Theatre in Wales

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Tennessee Williams Mad Pilgrimage of the Flesh (part 2)

Theatre Writer Book

John Lahr , Bloomsbury , November 27, 2015
Theatre Writer Book by John Lahr The director link is critical. Tim Price has written of his crucial indebtedness to Hamish Pirie for the making-real of his own work. Elia Kazan had worked with Miller, Wilder and Steinbeck but it was with Tennessee Williams that he meshed best. “It was a mysterious harmony; by all visible signs we were as different as two humans could be” said Kazan “Our union, immediate on first encounter, was close but unarticulated. It lasted the rest of his life.”

Lahr, unlike the last undignified biographer of Richard Burton, is not fixated on numbers or money but both drop into the text intermittently. Williams accrued considerable wealth very fast. His relationship with film was patchy. Of “the Glass Menagerie” the New York Times wrote “it comes perilously close to sheer buffoonery in some of its most fragile scenes.” But, after the small uproar that surrounded “Baby Doll”, MGM offered him a flat half million dollars.

However, the most telling numbers are those of the productions. Other American playwrights feature in the book. In Britain Clifford Odets is revived occasionally. Thornton Wilder’s “Our Town” is impressive and attracted Alan Alda to London but William Inge is unknown to a new generation.

In 2000 there were two hundred and forty-six productions of the Williams plays worldwide. In 2011 the number had risen to three hundred and nine. Lahr is clear why. “Williams made characters so large they became part of American folklore. Blanche, Stanley, Big Daddy, Brick, Amanda and Laura transcend their stories.” When he faltered, as in “Orpheus Descending” it was because, said the New Yorker, “the people in it aren’t really terribly interesting.” There is a moral for new writers- watch theatre, enjoy film but do not be led by it, write big, be big.

The book and the life swirl with people. Montgomery Cliff, Jessica Tandy and Kim Hunter invade the writer’s apartment after first success. On the first trip to Europe his hotel room in Paris sees visits by Garbo, Cocteau, Barrault. In the nineteen-sixties the counter-culture is prominent: Betty Friedan, Kate Millett, Abbie Hoffman, William Kunstler, Jerry Rubin, David Dellinger are all here.

But the intimate life was disordered and inconstant, social relationships often instrumental. “I’m gregarious and like to be around people, but almost anybody will do” says Williams “I prefer people who can help me in some way or another.”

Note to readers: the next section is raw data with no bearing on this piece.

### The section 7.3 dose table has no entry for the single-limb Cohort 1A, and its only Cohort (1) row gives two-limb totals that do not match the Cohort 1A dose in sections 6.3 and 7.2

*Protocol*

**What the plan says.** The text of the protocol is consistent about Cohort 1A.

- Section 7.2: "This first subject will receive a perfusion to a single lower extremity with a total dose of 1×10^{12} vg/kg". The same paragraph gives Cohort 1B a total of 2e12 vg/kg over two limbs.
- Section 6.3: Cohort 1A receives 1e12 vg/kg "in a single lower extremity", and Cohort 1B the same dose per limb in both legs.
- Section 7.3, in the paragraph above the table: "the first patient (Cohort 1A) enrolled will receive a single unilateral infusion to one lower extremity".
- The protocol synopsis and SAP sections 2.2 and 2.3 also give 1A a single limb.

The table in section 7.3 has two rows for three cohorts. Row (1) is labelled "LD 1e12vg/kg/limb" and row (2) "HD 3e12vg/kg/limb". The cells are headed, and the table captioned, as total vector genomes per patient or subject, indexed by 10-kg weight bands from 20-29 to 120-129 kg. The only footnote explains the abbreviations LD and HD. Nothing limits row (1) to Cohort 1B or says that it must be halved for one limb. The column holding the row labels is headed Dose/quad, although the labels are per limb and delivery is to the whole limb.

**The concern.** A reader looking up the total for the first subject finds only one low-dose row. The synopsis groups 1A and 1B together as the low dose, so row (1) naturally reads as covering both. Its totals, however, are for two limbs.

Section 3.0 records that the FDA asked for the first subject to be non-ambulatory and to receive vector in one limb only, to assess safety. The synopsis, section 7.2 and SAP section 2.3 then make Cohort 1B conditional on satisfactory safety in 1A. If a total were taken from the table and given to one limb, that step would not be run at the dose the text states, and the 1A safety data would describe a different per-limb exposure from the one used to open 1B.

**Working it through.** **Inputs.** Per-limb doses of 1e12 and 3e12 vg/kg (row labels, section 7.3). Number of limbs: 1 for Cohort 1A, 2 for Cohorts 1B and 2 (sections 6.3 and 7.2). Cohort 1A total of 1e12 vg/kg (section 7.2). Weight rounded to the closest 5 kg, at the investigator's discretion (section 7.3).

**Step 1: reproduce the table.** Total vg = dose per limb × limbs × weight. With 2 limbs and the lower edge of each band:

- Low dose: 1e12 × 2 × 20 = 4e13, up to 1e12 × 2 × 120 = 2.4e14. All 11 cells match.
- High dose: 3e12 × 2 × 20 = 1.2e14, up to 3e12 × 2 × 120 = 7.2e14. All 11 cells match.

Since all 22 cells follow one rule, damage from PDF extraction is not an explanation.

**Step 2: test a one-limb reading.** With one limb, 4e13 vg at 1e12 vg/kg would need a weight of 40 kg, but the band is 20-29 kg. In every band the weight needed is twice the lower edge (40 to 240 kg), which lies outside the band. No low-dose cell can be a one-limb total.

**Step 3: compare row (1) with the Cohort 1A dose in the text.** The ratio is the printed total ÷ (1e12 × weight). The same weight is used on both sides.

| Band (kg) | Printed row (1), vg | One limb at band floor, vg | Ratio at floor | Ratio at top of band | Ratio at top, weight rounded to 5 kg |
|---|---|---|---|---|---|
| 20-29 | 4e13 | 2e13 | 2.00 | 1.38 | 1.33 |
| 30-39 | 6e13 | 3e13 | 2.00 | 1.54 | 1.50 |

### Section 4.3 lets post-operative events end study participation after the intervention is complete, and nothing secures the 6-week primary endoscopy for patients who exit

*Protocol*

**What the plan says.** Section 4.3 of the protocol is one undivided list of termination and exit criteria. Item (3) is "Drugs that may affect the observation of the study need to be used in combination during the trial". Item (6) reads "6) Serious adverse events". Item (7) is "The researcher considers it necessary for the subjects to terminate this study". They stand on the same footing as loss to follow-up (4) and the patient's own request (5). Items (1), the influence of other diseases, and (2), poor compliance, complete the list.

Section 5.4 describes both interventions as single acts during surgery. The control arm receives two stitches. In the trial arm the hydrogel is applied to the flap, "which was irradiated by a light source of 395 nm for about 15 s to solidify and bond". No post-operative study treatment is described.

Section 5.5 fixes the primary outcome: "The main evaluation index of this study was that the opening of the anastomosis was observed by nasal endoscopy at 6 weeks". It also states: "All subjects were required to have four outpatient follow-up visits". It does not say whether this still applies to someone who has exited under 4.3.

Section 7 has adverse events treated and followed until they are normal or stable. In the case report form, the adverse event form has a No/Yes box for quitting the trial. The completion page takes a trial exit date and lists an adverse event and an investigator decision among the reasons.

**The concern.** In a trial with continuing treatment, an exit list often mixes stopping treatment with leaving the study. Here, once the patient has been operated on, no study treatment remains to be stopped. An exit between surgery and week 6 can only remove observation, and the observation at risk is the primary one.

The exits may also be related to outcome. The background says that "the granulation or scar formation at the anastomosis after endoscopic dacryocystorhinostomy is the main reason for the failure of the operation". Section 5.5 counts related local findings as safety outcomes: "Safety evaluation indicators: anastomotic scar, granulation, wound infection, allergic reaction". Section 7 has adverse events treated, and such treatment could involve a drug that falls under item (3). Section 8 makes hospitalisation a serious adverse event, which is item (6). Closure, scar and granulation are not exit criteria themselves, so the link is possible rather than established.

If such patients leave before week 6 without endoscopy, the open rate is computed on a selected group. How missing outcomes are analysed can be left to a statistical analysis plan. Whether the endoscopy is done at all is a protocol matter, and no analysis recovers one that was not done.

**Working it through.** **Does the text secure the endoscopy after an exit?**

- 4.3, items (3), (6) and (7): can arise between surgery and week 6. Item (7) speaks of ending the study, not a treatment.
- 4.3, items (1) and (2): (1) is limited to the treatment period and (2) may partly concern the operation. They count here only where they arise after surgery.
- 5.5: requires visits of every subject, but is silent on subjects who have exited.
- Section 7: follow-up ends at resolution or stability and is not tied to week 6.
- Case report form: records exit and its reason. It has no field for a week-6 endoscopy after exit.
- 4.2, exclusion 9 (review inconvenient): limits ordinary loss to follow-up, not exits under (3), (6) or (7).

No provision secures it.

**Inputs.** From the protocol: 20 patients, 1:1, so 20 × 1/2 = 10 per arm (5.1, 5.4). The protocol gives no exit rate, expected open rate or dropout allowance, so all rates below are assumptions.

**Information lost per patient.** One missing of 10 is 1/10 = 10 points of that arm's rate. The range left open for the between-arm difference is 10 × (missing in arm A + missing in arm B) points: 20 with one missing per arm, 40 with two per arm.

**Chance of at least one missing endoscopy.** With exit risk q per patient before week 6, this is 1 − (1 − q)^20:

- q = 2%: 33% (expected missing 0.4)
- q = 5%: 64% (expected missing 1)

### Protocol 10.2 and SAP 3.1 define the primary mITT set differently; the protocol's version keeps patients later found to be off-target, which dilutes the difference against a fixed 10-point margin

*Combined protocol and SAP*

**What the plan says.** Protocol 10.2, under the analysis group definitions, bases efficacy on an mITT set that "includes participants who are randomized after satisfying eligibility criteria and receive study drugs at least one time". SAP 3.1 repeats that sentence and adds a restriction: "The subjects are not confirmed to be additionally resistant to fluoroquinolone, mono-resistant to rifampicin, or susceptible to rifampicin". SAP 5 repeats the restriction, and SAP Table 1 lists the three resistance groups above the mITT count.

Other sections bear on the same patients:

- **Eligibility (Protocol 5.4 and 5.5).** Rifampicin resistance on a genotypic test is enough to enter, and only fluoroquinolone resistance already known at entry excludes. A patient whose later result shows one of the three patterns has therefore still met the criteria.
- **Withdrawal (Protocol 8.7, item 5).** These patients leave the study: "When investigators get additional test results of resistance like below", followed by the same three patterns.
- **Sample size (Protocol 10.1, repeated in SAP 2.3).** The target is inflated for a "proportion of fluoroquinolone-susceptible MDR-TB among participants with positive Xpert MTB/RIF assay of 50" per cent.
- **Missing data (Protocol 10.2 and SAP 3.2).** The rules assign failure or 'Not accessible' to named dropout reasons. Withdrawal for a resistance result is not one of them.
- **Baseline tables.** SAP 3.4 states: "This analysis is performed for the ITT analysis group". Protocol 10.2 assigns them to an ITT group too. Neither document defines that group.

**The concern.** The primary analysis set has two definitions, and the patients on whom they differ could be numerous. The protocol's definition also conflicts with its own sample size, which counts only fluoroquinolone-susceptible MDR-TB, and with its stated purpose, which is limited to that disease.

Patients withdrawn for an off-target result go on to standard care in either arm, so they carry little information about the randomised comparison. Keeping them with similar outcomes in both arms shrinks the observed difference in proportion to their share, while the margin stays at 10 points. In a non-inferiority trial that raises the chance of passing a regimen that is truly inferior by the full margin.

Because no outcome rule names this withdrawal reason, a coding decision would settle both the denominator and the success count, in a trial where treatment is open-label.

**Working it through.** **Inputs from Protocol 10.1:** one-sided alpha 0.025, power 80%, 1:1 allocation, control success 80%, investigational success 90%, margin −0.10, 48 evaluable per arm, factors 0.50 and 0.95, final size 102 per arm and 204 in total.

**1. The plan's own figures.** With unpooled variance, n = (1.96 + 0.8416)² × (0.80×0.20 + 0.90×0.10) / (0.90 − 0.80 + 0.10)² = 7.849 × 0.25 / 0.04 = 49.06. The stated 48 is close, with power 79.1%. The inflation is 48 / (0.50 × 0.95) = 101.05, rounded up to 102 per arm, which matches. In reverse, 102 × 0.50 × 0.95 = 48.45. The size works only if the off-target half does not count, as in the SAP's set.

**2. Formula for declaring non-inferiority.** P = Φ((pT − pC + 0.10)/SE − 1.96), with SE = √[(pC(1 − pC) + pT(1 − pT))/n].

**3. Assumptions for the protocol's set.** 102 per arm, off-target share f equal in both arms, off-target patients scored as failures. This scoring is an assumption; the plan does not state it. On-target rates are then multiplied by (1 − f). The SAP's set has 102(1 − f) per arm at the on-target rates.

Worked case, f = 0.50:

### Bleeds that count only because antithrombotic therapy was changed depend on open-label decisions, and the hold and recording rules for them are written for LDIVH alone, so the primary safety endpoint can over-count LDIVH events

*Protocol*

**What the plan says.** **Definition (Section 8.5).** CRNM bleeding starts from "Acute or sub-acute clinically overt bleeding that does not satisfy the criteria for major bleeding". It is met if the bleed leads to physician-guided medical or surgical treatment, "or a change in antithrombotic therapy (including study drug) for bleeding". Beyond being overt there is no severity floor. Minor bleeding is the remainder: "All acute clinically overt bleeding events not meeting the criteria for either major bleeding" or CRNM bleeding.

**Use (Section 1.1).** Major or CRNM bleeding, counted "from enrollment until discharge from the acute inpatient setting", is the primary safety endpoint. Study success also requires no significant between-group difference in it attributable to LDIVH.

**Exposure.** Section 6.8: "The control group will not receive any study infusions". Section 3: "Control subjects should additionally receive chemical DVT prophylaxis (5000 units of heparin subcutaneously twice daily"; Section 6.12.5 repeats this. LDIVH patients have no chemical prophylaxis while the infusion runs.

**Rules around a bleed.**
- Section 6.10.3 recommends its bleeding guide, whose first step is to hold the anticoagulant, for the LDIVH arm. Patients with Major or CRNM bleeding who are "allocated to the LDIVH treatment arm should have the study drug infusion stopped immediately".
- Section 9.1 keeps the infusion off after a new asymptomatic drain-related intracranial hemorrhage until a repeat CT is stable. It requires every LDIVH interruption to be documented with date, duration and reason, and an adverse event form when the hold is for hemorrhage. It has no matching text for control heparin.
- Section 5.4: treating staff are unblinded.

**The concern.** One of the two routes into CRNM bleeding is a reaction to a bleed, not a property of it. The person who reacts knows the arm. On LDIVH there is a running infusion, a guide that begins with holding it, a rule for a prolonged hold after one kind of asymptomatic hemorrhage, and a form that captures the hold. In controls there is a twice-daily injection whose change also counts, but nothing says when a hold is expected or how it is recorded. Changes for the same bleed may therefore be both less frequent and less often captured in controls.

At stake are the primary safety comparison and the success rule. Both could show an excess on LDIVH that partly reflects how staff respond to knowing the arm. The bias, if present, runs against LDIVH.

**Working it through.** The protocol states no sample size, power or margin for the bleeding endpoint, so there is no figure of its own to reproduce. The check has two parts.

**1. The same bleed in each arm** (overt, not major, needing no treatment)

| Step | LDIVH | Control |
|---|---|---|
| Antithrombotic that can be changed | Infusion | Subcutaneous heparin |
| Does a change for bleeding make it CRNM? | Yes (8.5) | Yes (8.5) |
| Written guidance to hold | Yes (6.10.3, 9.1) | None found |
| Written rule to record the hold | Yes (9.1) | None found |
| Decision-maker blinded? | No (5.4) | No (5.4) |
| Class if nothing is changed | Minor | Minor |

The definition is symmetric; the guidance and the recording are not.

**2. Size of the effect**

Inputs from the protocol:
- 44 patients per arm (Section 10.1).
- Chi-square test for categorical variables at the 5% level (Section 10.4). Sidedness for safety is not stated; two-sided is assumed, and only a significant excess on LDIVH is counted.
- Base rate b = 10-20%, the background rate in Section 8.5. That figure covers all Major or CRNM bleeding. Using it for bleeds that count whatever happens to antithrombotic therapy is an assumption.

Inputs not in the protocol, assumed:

Lahr as a theatre writer embraces the whole of theatre’s ecology. He knows the producer unhappy at seeing his audience who arrives for the night soaking wet. He knows that a drenched audience is likely to be an unhappy audience. Lahr makes his own judgments but cites the critics of the time economically. The first play had the Boston Globe commenting “the play gives the audience the sensation of having been dumped in mire”. But praise for “the Night of the Iguana” is universal.

No playwright can survive critically decade on decade. Come the era of Grotowski, the Living Theatre, Ionescu and Life Magazine is writing “Williams is looking into the rearview mirror. Other playwrights have progressed: Williams has suffered an infantile regression.” In 1972 the same paper publishes an article on gay writers in concealment. Williams responds in the pages of the Village Voice: “I’ve nothing to conceal. Homosexuality isn’t the theme of my plays. They’re about all human relationships. I’ve never faked it.” Lahr adds that if Williams’ early goal was “the emancipation of desire and the celebration of the wild at heart” then the world of theatre had caught up with its trailblazer.

The book is a weighty seven hundred and sixty-six pages after chronology, notes and index. Twelve years in the making many of those in the acknowledgments- Sidney Lumet, Arthur Miller, Herman Arrow- are no more. The paperback edition of 2015 is a thick small brick not easy to hold. The price of the hardback edition of 2104 has now dropped to the same price as the paperback and is the better option.

Reviewed by: Adam Somerset

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